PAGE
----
Temperature And Solubility Of Potassium Nitrate Biology Essay

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Background of the experiment:

When a gram of Potassium Nitrate is deposited in a milliliter of water the time taken for the substance to dissolve is called rate of solubility of the salt. This is measured generally by using experimental methods. The solubility has been found to be affected by many factors such as polarity of the solvent, mass of the solute, Temperature of the mixture etc. Hence to find the relationship between temperature and rate of solubility of Potassium Nitrate in water this experiment has been designed

Hypothesis:

The increase in temperature of the water makes the ions of Potassium Nitrate

(K+ and NO3-) gain Kinetic Energy which increases the speed with which the ions move between the solution and its solid state easily this increases the rate of solubility of the salt (KNO3) in water.

According to the second law of thermodynamics, the particles shifts from an ordered state to more disordered state this makes the solution more dispersed if the temperature increases.

As the temperature of water increases, the particles of solid Potassium Nitrate, KNO3, which are absorbing energy from its surrounding, start moving more easily between the solution and its solid state this can as, according to the second law of thermodynamics, the particles will shift to the more disordered state hence, more highly dispersed solution state. From this a prediction can be made that as the temperature of a KNO3 and water mixture increases, then the solubility of the KNO3 will also increase.

Variables:

Independent variable:

Temperature of the mixture is changed by using a refrigerator or a Bunsen burner measuring it with a digital thermometer for the best change in temperature.

Dependent variable:

the dependent variable will be the rate of solubility of Potassium Nitrate in water that will be measured at different temperatures

Control variables:

The volume of distilled water used to dissolve Potassium Nitrate in each beaker; this is controlled by taking constant volume of distilled water each trail by measuring it with a measuring cylinder.

Mass of Potassium Nitrate deposited into each beaker. The mass of the Potassium Nitrate dissolved is controlled by dissolving constant mass of Potassium Nitrate by measuring it with a digital balance.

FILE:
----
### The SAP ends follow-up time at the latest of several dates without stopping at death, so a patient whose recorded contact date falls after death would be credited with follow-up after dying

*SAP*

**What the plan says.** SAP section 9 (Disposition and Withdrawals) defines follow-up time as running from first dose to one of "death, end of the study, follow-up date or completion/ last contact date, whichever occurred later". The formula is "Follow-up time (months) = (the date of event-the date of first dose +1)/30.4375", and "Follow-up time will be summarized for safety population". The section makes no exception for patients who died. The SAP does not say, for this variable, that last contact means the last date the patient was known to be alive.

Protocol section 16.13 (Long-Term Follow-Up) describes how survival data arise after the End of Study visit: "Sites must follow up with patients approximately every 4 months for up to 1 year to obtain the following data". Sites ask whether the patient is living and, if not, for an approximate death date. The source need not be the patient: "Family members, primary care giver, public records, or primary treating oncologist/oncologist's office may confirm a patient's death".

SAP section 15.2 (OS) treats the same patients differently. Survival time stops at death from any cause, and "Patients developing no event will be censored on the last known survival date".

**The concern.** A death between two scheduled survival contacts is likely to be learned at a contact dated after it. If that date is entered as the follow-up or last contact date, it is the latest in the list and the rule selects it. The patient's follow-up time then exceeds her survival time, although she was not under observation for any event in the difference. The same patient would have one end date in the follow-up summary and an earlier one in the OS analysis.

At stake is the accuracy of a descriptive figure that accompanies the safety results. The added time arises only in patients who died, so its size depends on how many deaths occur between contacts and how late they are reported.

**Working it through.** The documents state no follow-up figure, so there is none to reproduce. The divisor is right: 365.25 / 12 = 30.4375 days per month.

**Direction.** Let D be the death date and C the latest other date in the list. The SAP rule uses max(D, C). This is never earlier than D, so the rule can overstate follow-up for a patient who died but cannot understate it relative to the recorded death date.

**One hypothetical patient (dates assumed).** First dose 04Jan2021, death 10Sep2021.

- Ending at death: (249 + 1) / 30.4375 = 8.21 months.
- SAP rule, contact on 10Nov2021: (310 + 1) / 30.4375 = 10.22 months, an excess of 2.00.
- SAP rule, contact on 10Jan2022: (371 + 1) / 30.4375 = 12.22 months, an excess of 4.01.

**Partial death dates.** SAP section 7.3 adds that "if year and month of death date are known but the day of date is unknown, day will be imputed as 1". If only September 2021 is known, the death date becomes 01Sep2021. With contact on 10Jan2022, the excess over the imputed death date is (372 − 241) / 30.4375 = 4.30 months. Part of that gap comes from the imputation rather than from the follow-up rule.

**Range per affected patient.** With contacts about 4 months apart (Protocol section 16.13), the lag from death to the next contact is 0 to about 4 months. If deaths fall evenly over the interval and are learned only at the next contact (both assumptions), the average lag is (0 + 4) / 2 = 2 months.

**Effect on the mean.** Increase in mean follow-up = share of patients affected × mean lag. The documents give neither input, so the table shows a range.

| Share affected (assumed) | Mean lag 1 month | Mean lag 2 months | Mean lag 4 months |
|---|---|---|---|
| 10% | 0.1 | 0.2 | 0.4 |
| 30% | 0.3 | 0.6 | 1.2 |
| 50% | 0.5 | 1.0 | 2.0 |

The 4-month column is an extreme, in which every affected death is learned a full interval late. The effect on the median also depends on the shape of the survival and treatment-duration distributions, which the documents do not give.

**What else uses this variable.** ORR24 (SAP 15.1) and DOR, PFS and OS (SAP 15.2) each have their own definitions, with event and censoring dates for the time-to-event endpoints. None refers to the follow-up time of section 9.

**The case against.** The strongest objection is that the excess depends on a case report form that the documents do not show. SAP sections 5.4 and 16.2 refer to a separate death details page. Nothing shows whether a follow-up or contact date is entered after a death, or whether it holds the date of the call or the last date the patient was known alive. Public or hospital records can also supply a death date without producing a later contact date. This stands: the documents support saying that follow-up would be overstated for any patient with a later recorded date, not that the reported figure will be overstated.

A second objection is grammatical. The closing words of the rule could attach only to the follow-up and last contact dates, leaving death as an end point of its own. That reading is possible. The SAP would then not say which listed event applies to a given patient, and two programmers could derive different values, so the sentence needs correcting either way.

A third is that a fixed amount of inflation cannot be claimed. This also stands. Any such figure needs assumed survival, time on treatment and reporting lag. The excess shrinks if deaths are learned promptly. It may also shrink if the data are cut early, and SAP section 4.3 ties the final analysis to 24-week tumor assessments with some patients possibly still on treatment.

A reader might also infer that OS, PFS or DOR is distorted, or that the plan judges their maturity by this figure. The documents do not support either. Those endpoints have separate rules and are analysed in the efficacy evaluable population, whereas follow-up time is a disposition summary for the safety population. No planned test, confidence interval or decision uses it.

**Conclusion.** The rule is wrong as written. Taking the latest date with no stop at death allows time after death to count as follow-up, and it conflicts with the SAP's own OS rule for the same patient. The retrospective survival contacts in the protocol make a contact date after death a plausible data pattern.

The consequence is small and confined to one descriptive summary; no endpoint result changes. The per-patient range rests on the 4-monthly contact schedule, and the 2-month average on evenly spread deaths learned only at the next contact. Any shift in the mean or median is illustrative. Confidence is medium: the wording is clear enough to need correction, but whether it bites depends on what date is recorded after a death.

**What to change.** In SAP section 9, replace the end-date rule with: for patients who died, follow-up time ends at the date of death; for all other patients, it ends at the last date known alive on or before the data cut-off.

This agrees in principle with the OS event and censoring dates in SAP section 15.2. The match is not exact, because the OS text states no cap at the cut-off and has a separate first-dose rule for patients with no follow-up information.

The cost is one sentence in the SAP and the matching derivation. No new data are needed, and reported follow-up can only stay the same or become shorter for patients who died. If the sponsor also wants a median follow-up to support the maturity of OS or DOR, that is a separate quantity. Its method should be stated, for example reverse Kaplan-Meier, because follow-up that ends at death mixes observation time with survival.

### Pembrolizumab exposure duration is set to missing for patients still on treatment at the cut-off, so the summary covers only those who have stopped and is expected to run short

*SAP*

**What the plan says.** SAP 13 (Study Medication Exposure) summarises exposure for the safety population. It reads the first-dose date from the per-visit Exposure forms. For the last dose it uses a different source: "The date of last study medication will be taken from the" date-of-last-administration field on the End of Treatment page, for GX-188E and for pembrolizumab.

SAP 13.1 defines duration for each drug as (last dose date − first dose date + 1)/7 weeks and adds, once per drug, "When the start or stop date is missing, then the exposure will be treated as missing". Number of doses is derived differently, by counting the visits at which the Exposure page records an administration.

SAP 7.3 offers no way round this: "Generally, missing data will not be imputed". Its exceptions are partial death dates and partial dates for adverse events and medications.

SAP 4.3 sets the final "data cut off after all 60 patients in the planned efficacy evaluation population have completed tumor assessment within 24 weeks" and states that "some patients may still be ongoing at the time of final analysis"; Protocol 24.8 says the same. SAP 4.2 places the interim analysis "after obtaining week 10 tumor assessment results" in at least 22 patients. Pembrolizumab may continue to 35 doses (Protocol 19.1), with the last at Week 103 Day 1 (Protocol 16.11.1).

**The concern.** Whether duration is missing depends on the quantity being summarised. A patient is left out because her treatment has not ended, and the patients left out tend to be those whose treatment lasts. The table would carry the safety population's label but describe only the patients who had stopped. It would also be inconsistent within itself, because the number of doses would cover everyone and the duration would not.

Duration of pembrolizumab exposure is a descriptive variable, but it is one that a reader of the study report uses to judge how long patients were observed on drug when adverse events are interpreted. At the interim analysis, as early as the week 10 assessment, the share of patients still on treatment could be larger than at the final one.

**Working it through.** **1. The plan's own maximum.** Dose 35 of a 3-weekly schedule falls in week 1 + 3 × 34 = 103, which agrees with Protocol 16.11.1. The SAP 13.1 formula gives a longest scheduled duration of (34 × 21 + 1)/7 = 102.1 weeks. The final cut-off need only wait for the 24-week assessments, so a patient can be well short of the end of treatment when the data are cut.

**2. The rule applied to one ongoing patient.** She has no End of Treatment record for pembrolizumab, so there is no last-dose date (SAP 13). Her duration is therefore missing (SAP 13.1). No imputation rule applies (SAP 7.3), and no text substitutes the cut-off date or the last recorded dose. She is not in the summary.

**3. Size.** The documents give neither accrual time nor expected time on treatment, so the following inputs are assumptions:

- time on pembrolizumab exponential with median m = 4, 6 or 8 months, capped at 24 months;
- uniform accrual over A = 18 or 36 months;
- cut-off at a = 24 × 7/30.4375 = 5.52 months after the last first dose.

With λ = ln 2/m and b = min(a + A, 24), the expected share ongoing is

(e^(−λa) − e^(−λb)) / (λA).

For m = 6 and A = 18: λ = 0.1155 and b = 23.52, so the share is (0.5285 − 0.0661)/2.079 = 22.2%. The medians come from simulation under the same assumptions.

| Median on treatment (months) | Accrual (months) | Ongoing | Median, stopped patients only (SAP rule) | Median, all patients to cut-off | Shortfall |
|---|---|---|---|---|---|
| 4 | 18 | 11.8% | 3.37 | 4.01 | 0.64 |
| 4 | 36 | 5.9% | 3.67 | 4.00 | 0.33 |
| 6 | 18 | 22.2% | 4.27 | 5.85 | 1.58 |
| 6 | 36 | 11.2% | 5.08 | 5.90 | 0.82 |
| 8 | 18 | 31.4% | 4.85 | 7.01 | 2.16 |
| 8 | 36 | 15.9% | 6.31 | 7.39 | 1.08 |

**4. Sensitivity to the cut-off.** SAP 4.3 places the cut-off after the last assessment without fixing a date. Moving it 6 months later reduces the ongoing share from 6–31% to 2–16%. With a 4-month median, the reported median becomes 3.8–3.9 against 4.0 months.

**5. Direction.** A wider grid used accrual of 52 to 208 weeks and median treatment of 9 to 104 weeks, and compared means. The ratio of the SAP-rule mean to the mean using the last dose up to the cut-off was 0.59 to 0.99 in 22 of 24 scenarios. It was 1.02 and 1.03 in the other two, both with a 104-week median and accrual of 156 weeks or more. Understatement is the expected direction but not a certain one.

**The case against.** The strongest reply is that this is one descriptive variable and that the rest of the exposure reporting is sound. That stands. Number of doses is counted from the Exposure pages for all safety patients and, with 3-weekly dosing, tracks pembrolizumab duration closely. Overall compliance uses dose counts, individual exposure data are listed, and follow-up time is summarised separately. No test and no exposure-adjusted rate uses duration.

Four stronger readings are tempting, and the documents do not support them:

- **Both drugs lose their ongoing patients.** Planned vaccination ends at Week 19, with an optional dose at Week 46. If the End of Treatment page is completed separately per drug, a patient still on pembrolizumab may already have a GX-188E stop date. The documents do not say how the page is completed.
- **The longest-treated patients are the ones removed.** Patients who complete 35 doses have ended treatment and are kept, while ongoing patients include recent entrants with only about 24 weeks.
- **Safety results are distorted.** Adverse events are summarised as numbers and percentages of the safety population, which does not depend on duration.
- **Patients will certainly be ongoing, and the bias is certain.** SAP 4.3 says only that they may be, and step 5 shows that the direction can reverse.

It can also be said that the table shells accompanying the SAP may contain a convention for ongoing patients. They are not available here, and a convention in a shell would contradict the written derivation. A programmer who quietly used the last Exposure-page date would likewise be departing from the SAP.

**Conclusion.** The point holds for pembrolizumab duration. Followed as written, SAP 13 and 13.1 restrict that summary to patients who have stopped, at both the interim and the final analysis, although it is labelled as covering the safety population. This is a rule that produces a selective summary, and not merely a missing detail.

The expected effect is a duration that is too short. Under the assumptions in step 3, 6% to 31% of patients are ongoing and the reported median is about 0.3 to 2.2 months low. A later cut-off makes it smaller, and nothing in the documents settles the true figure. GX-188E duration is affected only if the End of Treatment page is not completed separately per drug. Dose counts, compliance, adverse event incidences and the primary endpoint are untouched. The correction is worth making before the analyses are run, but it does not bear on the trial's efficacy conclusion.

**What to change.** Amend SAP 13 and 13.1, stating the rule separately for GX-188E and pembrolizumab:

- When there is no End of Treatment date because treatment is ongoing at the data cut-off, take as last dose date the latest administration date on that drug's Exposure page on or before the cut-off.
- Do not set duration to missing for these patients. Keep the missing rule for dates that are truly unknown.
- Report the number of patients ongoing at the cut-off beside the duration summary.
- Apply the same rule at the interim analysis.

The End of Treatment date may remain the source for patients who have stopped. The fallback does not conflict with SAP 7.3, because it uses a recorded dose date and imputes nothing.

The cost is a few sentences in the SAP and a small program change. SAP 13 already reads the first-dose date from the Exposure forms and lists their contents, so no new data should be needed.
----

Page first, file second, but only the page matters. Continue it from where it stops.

The volume of Potassium Nitrate solution taken by the syringe from the different beakers to measure the rate of solubility. The volume of Potassium Nitrate solution taken by syringe is controlled by using a syringe with a facility of measuring the volume of the solution taken then keeping the volume taken same in all the syringes taken.

Weight of each 50ml beaker used. This is controlled by taking identical beakers each time

Methods and Reasons to control the variables:

The mass of Potassium Nitrate and the volume of distilled water introduced into each beaker should be recorded in order to allow the experimenter to determine the molar concentration of Potassium Nitrate in water. Since the same amount of water and Potassium Nitrate are used in each beaker throughout the whole experiment, these variables are the least likely to be the sources of errors.

All 6 solutions will be supersaturated in Potassium Nitrate. If the solutions were not supersaturated, an increase in solubility will not be detectable.

In order for all the solutions be subjected to the same experimental conditions, the same amount of time dedicated for stirring should be the same in all 6 100ml beakers.

The use of different syringes for the extraction of the Potassium Nitrate and distilled water solution from each beaker avoids the possibility of contradiction in the case where the same syringe was used in all 6 beakers.

The use of different syringes for the extraction of the Potassium Nitrate and distilled water solution from each beaker avoids the possibility of contradiction in the case where the same syringe was used in all 6 beakers.